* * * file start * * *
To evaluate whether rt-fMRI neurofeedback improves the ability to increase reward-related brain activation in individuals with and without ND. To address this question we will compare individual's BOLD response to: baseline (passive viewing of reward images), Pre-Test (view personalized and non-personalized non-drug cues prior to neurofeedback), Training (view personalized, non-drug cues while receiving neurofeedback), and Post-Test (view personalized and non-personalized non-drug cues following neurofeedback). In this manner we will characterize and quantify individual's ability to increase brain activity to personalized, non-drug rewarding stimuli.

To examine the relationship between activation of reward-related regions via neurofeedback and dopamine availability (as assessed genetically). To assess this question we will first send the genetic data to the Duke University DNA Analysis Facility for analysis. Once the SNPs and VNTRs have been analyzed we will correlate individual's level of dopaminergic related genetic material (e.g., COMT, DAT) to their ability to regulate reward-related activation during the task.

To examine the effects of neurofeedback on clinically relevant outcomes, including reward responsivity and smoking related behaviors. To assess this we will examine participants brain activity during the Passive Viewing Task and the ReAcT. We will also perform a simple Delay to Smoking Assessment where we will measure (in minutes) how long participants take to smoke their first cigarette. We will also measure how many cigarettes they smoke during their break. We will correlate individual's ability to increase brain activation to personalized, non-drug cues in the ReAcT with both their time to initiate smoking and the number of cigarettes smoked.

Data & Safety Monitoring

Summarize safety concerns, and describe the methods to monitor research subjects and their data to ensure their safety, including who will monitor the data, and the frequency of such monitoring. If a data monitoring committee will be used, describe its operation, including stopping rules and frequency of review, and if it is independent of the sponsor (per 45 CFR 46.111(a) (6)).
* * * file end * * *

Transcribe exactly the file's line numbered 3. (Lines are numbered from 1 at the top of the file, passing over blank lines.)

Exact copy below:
To examine the effects of neurofeedback on clinically relevant outcomes, including reward responsivity and smoking related behaviors. To assess this we will examine participants brain activity during the Passive Viewing Task and the ReAcT. We will also perform a simple Delay to Smoking Assessment where we will measure (in minutes) how long participants take to smoke their first cigarette. We will also measure how many cigarettes they smoke during their break. We will correlate individual's ability to increase brain activation to personalized, non-drug cues in the ReAcT with both their time to initiate smoking and the number of cigarettes smoked.